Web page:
How The Music Modernization Act Will Reshape US Copyright Law

This article originally appeared on Scarinci Hollenbeck’s blog.

On September 18, 2018, the U.S. Senate unanimously passed the Music Modernization Act of 2018. The landmark bill, which has already passed the House of Representatives, represents the largest overhaul of music licensing in more than two decades.

The federal copyright legislation enjoyed widespread support from across the music industry, including record labels, publishers, songwriters and artists. However, objections by Sirius XM had threatened passage until lawmakers were able to reach an 11th-hour compromise that allowed the bill to pass unanimously.

Mitch Glazier, the president of the Recording Industry Association of America (RIAA), said in a statement: “As the legendary band the Grateful Dead once said in an iconic pre-1972 song, ‘what a long strange trip it’s been.’ It’s been an epic odyssey, and we’re thrilled to almost be at our destination.”

“This is the most important piece of legislation in a generation,” Sen. Lamar Alexander (R-Tenn.) said on the Senate floor after the bill was approved. “It makes sure songwriters get paid and get paid fairly.” He added: “The Internet changed the music industry just like it has changed other industries… but copyright law didn’t keep up. Copyright laws were way out of date and hadn’t been modified since the days of the [mechanical player] piano roll.”

SIGNIFICANT AMENDMENTS TO U.S. COPYRIGHT LAW

Now totaling 185-pages, the final Senate version of Music Modernization Act completely overhauls Section 115 of the U.S. Copyright Act. In its final form, it reflects the combination of three significant pieces of legislation — the Music Modernization Act, the Compensating Legacy Artists for their Songs, Service, & Important Contributions to Society Act (CLASSICS Act), and Allocation for Music Producers Act (AMP Act). Below are several key provisions:

  • Music Modernization Act: The bill eliminates the existing Notice of Intention (NOI) process through which streaming music services obtain mechanical licenses. Under the Music Modernization Act, music services would be able to obtain a blanket license for interactive streaming or digital downloads of musical works through a newly-created Mechanical Licensing Collective (MLC). This amends the way the Copyright Royalty Board determines rates by incorporating a standard that requires the court to consider free-market conditions when determining rates. It also ensures that future performance rates hearings between performance rights organizations and licensees rotate among all U.S. Southern District Court of New York Judges, rather than being assigned to the same two judges. It also eliminates the Digital Millennium Copyright Act carve out for “pre-existing digital services” like Sirius XM and Music Choice that allows for certain additional considerations not given to any other digital service when rates are set.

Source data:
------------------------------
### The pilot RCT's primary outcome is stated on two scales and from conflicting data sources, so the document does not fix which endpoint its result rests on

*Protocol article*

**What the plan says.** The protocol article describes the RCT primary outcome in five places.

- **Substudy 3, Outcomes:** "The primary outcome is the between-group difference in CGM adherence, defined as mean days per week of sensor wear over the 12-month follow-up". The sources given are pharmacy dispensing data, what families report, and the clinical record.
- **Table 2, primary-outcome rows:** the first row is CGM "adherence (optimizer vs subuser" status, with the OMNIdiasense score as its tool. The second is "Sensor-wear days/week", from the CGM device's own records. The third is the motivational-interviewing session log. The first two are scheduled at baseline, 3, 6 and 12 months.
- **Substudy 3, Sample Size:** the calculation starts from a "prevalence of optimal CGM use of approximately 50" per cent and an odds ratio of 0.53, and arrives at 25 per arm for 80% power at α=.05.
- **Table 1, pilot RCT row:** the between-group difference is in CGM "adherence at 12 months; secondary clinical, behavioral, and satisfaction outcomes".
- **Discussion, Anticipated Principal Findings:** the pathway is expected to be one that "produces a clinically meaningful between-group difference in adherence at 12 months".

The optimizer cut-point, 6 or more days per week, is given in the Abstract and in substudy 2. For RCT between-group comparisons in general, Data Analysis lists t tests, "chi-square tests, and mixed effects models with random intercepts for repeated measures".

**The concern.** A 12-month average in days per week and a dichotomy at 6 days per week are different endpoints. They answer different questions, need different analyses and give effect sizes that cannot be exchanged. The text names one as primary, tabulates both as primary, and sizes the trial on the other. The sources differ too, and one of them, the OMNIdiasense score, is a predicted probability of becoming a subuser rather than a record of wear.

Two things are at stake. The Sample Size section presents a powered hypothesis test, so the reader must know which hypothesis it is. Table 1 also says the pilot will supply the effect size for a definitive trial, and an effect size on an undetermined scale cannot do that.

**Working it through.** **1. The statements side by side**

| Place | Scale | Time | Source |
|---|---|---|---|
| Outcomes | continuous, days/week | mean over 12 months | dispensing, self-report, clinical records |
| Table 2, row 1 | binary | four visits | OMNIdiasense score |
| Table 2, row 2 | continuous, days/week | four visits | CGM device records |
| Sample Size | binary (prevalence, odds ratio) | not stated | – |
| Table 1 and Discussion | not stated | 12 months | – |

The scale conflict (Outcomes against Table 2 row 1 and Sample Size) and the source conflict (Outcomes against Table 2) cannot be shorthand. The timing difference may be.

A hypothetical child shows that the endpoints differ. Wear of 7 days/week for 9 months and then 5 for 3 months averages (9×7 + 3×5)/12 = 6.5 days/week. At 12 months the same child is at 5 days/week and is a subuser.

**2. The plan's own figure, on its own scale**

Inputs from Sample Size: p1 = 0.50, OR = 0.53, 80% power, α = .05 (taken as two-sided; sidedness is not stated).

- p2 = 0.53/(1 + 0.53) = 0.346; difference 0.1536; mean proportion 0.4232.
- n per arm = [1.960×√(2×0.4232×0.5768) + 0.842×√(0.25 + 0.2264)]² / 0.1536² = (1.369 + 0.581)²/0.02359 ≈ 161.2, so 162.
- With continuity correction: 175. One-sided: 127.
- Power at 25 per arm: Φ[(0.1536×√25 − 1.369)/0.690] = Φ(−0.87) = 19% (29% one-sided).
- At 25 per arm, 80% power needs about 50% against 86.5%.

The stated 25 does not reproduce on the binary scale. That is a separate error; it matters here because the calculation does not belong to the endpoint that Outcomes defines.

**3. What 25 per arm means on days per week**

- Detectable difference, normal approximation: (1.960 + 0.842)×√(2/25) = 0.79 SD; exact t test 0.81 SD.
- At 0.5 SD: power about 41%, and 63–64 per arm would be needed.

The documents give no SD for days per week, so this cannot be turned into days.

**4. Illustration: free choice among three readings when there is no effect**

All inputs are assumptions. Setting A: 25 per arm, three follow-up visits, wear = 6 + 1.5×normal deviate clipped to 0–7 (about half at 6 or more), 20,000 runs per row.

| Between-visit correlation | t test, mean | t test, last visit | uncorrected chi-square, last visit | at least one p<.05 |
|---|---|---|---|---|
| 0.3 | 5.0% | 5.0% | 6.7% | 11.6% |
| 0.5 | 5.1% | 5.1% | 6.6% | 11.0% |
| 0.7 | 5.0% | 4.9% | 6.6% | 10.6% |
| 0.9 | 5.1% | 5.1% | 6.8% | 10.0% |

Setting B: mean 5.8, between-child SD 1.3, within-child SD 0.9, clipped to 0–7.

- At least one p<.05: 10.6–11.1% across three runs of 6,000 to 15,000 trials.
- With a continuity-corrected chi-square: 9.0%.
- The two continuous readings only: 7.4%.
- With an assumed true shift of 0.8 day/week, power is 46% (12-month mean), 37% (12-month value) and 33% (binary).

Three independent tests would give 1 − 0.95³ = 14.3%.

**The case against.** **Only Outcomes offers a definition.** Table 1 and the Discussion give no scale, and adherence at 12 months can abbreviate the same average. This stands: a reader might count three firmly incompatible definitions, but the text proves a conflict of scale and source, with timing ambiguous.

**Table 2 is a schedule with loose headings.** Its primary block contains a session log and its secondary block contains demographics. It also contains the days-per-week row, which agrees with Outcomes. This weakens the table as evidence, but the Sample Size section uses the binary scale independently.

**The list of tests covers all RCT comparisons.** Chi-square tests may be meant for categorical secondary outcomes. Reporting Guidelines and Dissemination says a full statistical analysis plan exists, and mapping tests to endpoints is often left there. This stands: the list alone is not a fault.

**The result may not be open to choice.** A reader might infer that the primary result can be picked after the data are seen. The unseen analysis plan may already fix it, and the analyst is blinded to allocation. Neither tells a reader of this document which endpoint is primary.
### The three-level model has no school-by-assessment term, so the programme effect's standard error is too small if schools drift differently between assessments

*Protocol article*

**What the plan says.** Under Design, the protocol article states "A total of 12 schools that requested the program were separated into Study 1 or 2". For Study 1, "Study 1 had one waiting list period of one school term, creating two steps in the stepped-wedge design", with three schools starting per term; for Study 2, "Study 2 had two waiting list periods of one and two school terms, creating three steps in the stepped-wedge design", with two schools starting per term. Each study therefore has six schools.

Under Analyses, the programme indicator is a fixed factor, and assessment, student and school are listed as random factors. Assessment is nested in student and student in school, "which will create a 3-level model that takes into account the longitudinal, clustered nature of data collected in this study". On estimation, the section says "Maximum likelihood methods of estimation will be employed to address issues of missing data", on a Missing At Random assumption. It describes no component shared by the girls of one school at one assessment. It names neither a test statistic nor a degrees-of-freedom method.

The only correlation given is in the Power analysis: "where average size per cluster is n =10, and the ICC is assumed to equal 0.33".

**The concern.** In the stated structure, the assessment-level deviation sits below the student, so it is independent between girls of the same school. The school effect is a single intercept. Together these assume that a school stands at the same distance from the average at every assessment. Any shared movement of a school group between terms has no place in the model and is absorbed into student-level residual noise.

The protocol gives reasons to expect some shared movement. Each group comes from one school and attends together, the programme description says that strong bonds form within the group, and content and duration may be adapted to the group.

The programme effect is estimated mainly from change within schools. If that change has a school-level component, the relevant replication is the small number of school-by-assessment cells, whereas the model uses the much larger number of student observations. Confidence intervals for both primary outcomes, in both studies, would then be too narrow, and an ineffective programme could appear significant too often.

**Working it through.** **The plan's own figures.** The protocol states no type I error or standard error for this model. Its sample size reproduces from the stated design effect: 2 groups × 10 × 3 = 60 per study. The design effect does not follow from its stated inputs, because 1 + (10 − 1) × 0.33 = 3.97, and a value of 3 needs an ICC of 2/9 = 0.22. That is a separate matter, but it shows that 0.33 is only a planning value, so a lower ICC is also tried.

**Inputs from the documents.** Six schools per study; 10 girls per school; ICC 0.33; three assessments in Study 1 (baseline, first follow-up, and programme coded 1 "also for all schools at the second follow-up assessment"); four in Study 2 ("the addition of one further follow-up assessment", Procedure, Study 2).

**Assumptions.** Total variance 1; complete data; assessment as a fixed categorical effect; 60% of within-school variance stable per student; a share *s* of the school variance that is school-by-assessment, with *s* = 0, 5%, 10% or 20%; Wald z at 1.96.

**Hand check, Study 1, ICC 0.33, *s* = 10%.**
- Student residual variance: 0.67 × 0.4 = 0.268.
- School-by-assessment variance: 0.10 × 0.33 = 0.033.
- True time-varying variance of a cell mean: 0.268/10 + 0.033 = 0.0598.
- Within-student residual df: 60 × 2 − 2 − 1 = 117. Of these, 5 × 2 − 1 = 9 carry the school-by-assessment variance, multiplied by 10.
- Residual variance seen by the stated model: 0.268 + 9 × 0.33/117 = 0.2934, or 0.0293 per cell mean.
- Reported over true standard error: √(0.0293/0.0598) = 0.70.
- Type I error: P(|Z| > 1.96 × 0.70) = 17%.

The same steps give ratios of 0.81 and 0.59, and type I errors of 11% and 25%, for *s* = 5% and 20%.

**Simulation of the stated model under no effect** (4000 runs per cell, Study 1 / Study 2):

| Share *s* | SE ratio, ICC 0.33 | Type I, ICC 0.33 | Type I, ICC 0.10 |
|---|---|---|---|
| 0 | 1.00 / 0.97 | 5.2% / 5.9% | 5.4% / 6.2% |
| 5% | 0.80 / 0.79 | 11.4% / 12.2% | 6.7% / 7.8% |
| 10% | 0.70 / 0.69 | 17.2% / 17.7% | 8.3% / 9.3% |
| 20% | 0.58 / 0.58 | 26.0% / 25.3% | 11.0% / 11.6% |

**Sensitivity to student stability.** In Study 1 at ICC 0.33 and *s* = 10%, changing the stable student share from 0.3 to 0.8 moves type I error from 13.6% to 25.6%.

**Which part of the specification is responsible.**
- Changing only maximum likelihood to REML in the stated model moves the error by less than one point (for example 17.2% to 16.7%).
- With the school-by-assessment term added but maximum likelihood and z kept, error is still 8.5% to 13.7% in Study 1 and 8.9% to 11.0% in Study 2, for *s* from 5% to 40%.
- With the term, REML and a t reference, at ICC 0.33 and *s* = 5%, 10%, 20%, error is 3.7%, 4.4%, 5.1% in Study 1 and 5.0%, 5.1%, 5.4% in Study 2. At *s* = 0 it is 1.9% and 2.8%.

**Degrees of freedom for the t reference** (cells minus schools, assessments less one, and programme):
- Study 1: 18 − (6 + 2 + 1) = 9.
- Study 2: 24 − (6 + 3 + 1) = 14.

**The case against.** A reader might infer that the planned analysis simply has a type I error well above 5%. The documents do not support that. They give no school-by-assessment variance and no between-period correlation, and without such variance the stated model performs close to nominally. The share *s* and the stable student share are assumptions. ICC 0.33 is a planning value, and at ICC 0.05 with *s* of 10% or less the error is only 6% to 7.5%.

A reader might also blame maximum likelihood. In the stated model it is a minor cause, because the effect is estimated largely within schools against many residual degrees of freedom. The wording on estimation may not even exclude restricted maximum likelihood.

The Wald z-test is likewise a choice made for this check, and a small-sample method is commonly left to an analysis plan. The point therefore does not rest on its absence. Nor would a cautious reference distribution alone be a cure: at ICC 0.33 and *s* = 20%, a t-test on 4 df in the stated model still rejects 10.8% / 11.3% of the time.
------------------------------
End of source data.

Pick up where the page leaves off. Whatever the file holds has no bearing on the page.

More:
• CLASSICS Act: As initially proposed, the bill creates a public performance right for pre-1972 recordings. However, the amended version also accomplishes full federalization, so that all works will fall under the same system. The amended legislation also creates a tiered system under which pre-1972 recordings will enter the public domain. Most notably, recordings made before 1923 will lose all copyright protection after a three-year grace period. Recordings made from 1923 to 1956 will transition over the next few decades. As under existing law, recordings from 1957 onward will continue under copyright until 2067.
  • AMP Act: The bill establishes a formal process that allows record producers, sound engineers, and other creative professionals to receive direct royalty payments from Sound Exchange when recordings are used on satellite radio and online radio services. Interestingly, the provision marks the first time that producers and engineers are mentioned in U.S. copyright law. Up until now, compensation as to these sources for producers and engineers was by agreement only.

Because the Senate version contains so many amendments, the House must now reconsider the Music Modernization Act. Assuming the bill will again pass the House, it will then head to the President for his signature. We will continue to track its process and post updates as they become available.

Ronald S. Bienstock, attorney and musician, joined Scarinci Hollenbeck after running his successful boutique entertainment, litigation and intellectual property law firm, Bienstock & Michael, LLC for 30 years. He handles all aspects of complex intellectual property and entertainment transactions including drafting, structuring, and negotiating contracts and licenses for a variety of high-profile clients, many of whom are noted musicians, recording artists, producers and well-known corporations. 

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